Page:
I have heard it so many times in the past few months: we love Montréal.
We love the community, the endless cultures of resistance, and the freedom and joy the city gives us. But over and over again, I hear, it feels so hard to stay here. For all it gives them, Montréal also exposes its 2-qtpoc folks (two-spirited, queer, and trans people of colour) to surprisingly overt, harsh, and exhausting racism. People talk about 2-qtpoc skin and bodies as though they are food or fabric, not part of a human being. There are limited services that 2-qtpoc folks can access without fear of discrimination. In (generally white-dominated) queer spaces, 2-qtpoc commonly hear derision and disbelief about their sexuality, gender identity, and expression. But Montréal’s 2-qtpocs are working hard to change this.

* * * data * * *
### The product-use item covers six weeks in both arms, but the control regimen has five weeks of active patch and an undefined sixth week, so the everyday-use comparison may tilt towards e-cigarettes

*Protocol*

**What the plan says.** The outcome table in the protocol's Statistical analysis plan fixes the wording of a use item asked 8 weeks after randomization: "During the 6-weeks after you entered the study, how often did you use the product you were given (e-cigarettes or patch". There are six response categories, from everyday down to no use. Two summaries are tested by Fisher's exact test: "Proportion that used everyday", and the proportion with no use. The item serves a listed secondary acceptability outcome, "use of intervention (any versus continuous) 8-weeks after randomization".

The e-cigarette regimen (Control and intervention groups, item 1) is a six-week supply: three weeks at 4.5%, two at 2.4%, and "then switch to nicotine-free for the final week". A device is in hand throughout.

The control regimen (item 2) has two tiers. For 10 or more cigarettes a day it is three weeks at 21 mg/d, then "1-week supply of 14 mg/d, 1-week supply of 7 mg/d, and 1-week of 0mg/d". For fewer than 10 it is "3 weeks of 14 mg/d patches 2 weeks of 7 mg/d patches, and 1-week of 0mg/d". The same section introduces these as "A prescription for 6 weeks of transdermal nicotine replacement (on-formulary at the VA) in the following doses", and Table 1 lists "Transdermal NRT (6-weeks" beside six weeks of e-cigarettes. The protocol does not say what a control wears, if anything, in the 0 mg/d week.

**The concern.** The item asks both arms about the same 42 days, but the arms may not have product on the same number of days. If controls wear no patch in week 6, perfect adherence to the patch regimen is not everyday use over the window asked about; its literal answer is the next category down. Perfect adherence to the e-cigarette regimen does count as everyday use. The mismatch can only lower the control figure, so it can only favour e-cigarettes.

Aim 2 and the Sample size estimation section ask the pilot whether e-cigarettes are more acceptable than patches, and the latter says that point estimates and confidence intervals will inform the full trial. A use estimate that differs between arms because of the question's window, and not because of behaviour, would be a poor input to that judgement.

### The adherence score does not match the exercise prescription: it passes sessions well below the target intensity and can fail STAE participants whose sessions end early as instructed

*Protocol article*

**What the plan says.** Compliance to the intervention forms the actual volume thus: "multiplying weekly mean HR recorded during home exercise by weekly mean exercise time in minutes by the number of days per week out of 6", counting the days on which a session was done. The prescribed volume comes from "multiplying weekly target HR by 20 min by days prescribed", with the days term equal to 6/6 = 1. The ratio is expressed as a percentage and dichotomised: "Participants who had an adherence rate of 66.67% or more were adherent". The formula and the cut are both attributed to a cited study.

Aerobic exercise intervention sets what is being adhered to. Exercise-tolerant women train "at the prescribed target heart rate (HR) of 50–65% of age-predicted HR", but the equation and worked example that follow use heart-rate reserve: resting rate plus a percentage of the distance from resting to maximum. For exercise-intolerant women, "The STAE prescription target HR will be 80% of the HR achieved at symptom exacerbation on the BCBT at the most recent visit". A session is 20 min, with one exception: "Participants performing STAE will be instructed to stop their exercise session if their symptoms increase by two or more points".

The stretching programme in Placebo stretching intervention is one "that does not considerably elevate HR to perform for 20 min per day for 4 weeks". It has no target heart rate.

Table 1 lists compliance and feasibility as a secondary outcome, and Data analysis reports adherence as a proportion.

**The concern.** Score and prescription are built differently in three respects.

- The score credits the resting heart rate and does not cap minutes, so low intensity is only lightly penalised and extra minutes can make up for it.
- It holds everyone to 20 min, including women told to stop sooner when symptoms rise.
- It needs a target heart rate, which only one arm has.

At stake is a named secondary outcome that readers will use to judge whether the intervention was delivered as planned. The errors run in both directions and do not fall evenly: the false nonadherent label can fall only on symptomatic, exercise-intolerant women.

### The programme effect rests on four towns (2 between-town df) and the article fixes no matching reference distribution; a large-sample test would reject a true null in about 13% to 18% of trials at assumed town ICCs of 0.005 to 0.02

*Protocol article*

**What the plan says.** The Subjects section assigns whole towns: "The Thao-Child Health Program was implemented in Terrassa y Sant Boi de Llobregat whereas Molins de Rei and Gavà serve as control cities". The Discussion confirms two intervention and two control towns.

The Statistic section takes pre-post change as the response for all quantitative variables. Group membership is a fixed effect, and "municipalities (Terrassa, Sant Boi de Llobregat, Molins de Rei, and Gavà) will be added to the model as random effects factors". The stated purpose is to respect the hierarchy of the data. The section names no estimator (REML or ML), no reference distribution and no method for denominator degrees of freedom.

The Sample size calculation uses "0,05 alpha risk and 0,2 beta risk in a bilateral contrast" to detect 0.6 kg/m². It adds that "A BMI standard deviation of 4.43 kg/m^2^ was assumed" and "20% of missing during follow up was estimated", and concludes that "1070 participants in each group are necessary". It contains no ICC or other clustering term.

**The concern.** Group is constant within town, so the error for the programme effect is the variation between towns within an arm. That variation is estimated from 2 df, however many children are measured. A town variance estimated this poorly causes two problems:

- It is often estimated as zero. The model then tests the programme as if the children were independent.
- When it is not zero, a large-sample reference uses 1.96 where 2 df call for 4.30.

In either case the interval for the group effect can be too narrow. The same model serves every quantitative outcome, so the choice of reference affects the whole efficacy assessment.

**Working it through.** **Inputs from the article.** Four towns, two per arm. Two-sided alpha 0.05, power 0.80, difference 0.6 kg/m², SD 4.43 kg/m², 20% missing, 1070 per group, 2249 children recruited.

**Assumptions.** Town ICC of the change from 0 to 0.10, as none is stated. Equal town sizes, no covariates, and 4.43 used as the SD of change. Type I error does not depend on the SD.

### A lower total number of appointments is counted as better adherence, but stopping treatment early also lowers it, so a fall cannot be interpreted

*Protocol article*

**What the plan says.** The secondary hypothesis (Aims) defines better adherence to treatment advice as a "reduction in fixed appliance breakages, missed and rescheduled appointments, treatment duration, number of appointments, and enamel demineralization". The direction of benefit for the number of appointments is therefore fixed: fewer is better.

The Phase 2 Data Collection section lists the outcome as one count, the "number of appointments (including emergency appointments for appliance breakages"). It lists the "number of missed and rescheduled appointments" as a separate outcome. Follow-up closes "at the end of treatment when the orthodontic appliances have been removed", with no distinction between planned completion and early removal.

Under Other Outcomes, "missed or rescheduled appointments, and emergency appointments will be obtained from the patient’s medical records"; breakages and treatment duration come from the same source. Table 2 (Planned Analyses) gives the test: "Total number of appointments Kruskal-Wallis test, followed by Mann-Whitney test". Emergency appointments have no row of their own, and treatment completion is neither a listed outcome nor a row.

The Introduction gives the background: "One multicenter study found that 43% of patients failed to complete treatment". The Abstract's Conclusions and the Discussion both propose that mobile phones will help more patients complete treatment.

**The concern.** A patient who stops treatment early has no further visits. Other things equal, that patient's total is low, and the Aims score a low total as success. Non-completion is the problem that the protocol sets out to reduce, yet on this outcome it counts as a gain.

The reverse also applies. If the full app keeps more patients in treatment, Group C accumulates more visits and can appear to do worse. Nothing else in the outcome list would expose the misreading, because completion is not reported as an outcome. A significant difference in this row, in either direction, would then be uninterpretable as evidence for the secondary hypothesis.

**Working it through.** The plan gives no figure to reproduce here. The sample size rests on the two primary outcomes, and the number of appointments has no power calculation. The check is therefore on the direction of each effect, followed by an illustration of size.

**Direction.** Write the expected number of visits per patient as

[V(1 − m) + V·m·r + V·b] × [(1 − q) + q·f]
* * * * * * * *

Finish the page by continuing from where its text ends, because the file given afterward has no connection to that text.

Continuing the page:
Elisha Lim is presently the proud curator of 2-qtpocmontréal, a showcase of 2-qtpoc artwork and part of pervers/cite, Montréal’s radical queer pride festival. Lim has spent some time reflecting on what it means for 2-qtpoc folks to take up and take back space in the cities and communities where they live, citing that internalized marginalization leaves many 2-qtpoc feeling as though they do not have the same entitlement to space as their white peers. Lim wants 2-qtpocmontréal to be a space for 2-qtpoc folks to unapologetically demand space in Pride, in Montreal, and in Québec – where 2-qtpoc always have been, but that have not always been kind or accepting toward them.
2-qtpocmontréal’s 10-day schedule (August 10-19) includes lectures, performances, workshops, visual arts, and, of course, celebration. (more inside…)